The public persona of the recently deceased Norman Mailer was always bigger than his reputation as a writer. One of the first to be considered a ‘celebrity’ writer, Mailer wanted to be at the centre of a new American revolution. His name was synonymous with activism from the Fifties through the Seventies: he famously participated in the anti-Vietnam-War march on the Pentagon in October 1967, got arrested and wrote the classic, The Armies of the Night (1968) — a social and political treatise of creative non-fiction that featured the author as the centrepiece. In 1969, Mailer, equally famously but clownishly, ran for the mayor of New York, on the promise of making New York the 51st state of the Union, which would hold gladiator contests in Central Park and also ban private vehicles. He lost in the Democratic primary. His running mate, the columnist, Jimmy Breslin, later commented, “I found out I was running with Ezra Pound.”
Mailer’s last overt bit of activism had ended disastrously. In 1980, he had championed Jack Henry Abbot’s campaign for parole. Abbot was a convicted killer with literary ambitions. But within weeks of his release, Abbot killed a New York waiter and Mailer was nationally damned. A notorious anti-feminist, Mailer also publicly opposed women’s liberation, with the argument that women should be kept in cages and that their only function was procreation. At the centre of Mailer’s art and activism was his creed of violence and masculinity. He believed that violence was necessary to write and to avoid disease.
Mailer had ideas about everything and a strong aesthetic and political philosophy. But in retrospect, it is difficult to take his activism seriously because it is often difficult to take his ideas seriously. His hubris has ensured that charges of self-promotion will always overshadow any assessment of his activism. However, it did produce his creative non-fiction and his New Journalism. It produced Armies, “The White Negro” (1957), Advertisements for Myself (1959), The Executioner’s Song (1979) and much more. If history remembers Norman Mailer, it will be for his writing.
Unlike Mailer, Mario Vargas Llosa, to pick another celebrity writer-activist, impresses one with a sense of sincerity. Llosa’s proposed austerity drive scared the poor and lost him the presidential race to Alberto Fujimori in 1990. Llosa maintains that he went in because democracy in Peru would have collapsed (and it did). He lost because he had said exactly what he would do. Once a socialist, Llosa became disillusioned with the Castro regime and turned increasingly neo-liberal in the Eighties. The most significant chapter in his activist career was the formation of the Libertad movement against a drive to nationalize banks. Although Fujimori’s fall vindicated Llosa, he vows to never return to active politics since he has neither the appetite nor the aptitude: “I am returning to the ranks of the intellectuals and from there I plan…to be critical…and engage in polemics.” A Fish in the Water (1993) recounts his political career.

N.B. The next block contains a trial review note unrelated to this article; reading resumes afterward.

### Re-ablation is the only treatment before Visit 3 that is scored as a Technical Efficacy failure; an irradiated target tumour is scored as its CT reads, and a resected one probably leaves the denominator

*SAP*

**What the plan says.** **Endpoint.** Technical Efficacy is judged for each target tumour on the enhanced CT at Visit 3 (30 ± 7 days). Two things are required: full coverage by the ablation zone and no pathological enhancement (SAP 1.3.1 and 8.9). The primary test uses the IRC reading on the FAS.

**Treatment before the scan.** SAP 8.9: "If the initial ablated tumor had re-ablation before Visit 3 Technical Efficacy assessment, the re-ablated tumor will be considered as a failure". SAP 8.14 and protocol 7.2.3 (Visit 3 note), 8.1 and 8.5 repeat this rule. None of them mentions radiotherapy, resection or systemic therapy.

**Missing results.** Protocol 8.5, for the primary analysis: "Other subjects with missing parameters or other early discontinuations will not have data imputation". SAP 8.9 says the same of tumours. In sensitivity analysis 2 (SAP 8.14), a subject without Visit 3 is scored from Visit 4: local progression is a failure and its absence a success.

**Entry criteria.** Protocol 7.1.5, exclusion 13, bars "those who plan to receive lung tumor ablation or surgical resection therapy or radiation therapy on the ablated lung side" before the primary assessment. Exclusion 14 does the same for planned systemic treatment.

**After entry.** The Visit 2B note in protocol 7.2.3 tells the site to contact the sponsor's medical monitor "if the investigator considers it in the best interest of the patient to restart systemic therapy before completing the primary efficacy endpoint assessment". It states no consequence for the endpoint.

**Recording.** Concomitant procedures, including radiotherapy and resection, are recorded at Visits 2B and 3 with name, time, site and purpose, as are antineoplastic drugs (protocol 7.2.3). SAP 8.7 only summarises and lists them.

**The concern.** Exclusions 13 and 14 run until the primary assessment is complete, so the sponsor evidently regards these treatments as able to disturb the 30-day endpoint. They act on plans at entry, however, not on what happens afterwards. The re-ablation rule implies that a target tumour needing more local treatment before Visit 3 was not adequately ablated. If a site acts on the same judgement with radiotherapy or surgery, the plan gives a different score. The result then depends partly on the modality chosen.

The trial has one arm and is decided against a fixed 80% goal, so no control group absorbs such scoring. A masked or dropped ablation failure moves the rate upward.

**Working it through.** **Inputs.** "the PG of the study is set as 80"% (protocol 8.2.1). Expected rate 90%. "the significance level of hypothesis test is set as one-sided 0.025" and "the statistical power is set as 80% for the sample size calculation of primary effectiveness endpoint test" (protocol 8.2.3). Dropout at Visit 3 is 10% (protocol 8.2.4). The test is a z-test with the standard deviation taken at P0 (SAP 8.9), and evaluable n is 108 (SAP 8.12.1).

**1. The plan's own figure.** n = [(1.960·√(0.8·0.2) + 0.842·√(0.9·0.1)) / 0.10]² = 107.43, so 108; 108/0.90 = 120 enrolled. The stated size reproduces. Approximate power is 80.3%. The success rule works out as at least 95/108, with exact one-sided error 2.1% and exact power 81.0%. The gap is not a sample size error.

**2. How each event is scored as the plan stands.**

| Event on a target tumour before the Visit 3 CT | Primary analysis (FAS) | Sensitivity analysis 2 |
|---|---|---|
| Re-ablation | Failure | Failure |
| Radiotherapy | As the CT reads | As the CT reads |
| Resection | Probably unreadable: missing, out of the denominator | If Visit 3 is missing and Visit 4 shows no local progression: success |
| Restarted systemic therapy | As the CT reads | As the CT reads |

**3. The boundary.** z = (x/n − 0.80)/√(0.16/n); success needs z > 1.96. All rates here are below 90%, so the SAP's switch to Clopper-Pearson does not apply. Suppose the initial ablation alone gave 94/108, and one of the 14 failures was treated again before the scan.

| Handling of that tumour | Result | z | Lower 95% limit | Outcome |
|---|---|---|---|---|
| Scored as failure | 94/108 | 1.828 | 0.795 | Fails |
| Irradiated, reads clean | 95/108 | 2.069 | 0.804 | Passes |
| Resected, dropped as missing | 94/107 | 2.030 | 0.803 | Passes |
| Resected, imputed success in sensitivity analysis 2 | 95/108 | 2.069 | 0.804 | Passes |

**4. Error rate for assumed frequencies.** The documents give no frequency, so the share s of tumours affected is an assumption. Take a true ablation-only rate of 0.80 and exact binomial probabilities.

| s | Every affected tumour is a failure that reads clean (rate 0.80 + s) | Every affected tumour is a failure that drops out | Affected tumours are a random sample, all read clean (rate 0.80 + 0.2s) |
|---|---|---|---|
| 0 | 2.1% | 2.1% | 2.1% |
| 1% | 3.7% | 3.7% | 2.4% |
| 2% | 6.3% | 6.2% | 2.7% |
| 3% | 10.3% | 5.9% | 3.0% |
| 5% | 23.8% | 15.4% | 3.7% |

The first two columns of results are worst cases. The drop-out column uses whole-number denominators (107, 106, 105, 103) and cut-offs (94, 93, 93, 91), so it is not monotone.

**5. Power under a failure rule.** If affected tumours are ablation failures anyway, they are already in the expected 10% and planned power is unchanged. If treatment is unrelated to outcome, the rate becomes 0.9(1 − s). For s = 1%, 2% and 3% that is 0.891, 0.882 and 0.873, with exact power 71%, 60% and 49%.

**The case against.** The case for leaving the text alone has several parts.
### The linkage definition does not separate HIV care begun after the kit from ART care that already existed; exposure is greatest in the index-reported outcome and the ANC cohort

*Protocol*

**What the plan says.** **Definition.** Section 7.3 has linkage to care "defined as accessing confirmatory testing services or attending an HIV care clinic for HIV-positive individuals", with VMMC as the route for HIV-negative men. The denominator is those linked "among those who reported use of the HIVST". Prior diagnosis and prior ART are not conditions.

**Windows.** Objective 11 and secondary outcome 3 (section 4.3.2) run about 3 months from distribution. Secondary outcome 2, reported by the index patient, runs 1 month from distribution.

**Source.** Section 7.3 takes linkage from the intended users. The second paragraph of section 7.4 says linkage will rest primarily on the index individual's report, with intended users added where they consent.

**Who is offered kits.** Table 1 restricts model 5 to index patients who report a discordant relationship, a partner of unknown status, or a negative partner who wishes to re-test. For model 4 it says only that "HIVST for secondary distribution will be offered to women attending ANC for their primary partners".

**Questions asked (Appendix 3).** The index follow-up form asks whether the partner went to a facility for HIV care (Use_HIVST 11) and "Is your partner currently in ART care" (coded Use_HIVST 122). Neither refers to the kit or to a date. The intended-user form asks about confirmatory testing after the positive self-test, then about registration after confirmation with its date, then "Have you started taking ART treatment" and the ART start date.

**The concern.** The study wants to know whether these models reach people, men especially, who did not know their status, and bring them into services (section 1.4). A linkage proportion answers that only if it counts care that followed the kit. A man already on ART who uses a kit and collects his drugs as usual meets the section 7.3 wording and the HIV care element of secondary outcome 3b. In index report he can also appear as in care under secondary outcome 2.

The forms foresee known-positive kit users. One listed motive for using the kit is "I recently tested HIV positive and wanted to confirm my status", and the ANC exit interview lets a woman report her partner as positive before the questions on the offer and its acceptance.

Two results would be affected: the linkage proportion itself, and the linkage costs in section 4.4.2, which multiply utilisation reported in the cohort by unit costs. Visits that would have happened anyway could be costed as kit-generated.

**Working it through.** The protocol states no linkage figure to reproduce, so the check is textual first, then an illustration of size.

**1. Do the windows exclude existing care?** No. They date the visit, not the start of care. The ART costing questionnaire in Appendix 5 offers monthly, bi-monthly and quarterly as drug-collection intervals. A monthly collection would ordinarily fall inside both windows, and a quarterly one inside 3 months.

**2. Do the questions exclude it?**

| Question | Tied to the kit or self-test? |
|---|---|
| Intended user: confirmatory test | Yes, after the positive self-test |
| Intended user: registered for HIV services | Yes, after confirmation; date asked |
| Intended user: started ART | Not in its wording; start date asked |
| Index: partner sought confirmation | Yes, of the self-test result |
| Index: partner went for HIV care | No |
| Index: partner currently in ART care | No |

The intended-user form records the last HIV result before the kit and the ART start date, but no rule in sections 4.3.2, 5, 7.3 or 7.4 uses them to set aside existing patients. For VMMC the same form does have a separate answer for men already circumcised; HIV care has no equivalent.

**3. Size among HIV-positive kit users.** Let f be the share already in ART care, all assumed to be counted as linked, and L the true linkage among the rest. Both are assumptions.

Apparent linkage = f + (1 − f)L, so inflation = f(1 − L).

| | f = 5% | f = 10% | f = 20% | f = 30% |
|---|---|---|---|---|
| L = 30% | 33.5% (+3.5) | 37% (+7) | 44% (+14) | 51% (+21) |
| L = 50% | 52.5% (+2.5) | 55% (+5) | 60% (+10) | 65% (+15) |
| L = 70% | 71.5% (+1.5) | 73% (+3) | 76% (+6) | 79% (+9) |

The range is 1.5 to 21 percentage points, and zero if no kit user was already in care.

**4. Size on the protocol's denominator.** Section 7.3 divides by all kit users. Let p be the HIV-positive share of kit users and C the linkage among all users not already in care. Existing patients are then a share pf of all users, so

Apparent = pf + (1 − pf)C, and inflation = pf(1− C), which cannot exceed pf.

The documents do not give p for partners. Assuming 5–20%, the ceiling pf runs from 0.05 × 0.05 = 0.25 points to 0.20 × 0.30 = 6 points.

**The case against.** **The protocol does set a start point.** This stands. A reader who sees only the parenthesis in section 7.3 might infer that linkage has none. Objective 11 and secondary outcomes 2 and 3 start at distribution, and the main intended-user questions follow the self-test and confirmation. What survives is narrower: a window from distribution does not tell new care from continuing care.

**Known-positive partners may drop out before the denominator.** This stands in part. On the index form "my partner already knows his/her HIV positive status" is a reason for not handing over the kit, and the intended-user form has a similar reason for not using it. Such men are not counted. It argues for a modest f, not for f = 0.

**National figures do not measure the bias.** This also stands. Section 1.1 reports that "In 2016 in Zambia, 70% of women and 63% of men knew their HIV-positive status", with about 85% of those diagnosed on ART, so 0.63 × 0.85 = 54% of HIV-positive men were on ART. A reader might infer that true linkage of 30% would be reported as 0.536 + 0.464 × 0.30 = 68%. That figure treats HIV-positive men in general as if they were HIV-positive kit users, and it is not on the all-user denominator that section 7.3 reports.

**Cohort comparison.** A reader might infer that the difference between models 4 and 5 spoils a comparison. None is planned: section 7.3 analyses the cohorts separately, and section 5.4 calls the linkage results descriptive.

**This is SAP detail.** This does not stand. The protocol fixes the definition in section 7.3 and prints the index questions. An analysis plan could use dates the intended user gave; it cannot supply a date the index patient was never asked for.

Aesthetics and politics are closely intertwined in Latin America. Llosa too believes that it is a writer’s obligation to write about politics. But there cannot be a marriage between the two professions. Public office would have put his writing on hold. So, where Václav Havel succeeded, Llosa failed. But what Havel lost, Llosa retained — his identity as a writer. What he could not convince the electorate about, he turned into fiction. Although The Feast of the Goat (2000) is about the Dominican Republic under Rafael Trujillo, could Fujimori have been the trigger' His Conversation in the Cathedral (1969), a ‘total’ novel about Peru under Manuel Odría, had already damned a dictatorship and its suppression of the public will.